ALL OF THE FORDS STRUGGLED AT BRISTOL? WAS THAT A BRISTOL PROBLEM OR SHORT TRACK IN GENERAL PROBLEM? "Since we're at Martinsville, I hope it was a Bristol problem. Really, it was our problem. All of the Ford teams are really kind of the same. We all use the same engineering and the same engineering and the same information and all the same stuff to get to a point, so our cars were all somewhat similar and it seems like we all kind of missed it, although if Greg wouldn't have blown up, he was running all right and Greg probably would have ran in the top five. But, other than that, we all seemed like we were off. I don't know where we would have finished. I hit the wall early, which messed up my front end a little bit, so I took myself out of the race. I don't really know how we would have ran, but it did seem like we struggled more than normal there."

IN 2010 THE SUPER BOWL WILL BE THE SAME SUNDAY AS QUALIFYING AND THE BUD SHOOTOUT WILL BE OVERSHADOWED BY THE PREVIEW OF NFL STUFF. WHAT CAN NASCAR DO TO CREATE ITS OWN BUZZ? "I don't know. I didn't know they moved it, so I have no idea. I'd have to give that one some thought. I don't know. We all try to help out wherever we can, but I don't really sit and spend a lot of time about how to promote a race. I spend more time about trying to get better than running 34th like we did last week. That consumes pretty much all of my time and all of my thoughts. I haven't really thought about that. I didn't even know they moved the game. I think the 500 this year was sold out again, or close to it, so that was good. The only thing that I can't really control, either, but I think the product on the track is one of the most important things -- to make sure that the rules are such so we put on a good race."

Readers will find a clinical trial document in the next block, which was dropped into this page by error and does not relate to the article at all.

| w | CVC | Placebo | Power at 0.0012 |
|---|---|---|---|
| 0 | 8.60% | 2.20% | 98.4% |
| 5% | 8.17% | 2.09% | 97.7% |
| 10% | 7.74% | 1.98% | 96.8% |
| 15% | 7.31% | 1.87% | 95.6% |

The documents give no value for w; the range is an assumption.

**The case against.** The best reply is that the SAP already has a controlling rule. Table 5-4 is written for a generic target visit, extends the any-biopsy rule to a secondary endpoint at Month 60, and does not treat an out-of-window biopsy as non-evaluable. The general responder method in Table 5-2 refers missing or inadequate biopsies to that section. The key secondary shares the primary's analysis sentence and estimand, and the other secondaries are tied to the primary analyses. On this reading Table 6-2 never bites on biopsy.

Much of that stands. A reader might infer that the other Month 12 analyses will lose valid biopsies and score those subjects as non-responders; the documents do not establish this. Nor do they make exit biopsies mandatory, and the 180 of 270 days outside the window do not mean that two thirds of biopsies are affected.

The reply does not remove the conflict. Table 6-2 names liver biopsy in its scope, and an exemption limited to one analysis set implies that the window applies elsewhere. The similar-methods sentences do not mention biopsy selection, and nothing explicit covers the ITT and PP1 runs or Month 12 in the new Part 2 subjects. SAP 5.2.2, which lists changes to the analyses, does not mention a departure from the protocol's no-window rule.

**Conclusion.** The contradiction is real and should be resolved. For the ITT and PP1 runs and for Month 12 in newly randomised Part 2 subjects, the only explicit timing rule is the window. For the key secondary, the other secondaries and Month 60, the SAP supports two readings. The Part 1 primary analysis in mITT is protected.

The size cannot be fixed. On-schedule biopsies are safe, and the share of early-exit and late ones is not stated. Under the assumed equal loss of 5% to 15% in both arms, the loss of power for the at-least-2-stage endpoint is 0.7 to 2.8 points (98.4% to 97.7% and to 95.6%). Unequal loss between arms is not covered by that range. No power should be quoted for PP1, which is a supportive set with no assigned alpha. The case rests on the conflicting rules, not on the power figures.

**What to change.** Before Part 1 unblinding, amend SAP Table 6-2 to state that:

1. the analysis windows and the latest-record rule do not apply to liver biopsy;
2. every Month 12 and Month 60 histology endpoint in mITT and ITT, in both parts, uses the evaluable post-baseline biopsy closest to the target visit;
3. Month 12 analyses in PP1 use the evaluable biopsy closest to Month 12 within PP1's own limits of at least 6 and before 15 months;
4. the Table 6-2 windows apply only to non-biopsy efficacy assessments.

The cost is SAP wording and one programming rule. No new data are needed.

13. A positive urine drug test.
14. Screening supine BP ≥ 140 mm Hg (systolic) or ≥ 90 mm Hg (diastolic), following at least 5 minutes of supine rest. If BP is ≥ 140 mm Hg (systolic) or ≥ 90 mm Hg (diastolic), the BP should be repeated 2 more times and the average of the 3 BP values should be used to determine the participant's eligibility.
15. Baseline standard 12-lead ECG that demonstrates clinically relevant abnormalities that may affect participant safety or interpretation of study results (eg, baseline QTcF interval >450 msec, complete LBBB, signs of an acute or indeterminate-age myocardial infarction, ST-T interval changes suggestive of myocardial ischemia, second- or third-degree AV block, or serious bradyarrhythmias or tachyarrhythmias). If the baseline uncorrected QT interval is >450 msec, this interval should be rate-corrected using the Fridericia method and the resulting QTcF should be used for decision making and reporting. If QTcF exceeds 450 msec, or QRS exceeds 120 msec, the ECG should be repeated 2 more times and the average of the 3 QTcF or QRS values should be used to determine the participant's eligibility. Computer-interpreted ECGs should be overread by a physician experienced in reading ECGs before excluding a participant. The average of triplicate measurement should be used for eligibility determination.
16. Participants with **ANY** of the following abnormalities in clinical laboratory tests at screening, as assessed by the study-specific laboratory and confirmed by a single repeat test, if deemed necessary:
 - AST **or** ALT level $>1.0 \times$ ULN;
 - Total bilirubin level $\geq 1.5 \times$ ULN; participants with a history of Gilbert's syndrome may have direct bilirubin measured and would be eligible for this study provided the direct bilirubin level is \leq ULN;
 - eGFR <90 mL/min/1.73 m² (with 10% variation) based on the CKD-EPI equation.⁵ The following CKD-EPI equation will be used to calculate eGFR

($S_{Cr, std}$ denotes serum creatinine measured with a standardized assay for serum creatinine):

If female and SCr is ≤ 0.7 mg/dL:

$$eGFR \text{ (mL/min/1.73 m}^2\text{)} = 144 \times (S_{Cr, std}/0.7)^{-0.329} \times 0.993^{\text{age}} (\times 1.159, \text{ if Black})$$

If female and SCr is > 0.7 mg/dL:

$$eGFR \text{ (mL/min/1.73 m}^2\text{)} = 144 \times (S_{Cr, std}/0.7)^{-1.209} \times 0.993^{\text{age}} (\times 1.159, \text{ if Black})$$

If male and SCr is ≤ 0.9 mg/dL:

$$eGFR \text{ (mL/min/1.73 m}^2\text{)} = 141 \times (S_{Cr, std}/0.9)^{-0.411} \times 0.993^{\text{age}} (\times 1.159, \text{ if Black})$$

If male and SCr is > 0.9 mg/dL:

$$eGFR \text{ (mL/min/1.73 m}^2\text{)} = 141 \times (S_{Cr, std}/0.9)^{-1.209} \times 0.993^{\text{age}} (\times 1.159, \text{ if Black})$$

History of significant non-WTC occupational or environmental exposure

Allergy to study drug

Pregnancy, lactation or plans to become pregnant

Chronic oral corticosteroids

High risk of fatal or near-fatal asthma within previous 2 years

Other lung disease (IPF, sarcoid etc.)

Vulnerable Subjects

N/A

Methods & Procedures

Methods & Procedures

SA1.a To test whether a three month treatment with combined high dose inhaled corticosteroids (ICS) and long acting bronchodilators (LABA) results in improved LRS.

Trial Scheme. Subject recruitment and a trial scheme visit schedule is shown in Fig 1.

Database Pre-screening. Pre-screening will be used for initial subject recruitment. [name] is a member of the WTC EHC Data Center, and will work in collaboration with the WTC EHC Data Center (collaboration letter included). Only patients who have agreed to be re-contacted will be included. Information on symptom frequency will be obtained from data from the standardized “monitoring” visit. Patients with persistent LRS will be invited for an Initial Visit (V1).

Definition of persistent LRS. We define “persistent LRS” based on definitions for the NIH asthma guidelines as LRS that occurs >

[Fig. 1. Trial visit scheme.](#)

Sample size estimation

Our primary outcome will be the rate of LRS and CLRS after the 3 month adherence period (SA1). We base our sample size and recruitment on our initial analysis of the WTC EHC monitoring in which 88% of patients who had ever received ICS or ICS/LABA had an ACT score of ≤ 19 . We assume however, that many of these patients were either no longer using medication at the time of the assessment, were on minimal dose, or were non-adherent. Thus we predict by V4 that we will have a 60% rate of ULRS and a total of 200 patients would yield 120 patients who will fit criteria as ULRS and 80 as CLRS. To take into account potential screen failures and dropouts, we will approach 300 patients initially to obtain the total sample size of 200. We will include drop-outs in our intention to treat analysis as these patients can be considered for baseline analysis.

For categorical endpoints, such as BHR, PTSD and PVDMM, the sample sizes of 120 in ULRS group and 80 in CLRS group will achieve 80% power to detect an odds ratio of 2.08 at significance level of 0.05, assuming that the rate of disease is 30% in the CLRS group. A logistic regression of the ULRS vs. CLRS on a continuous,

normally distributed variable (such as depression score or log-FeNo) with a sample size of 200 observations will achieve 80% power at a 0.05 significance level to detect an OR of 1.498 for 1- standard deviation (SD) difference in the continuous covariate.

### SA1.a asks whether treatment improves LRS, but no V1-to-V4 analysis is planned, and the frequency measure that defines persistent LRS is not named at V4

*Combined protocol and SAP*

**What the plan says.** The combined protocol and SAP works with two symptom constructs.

-credit: ford racing

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About this article
Series NASCAR Cup
Drivers Matt Kenseth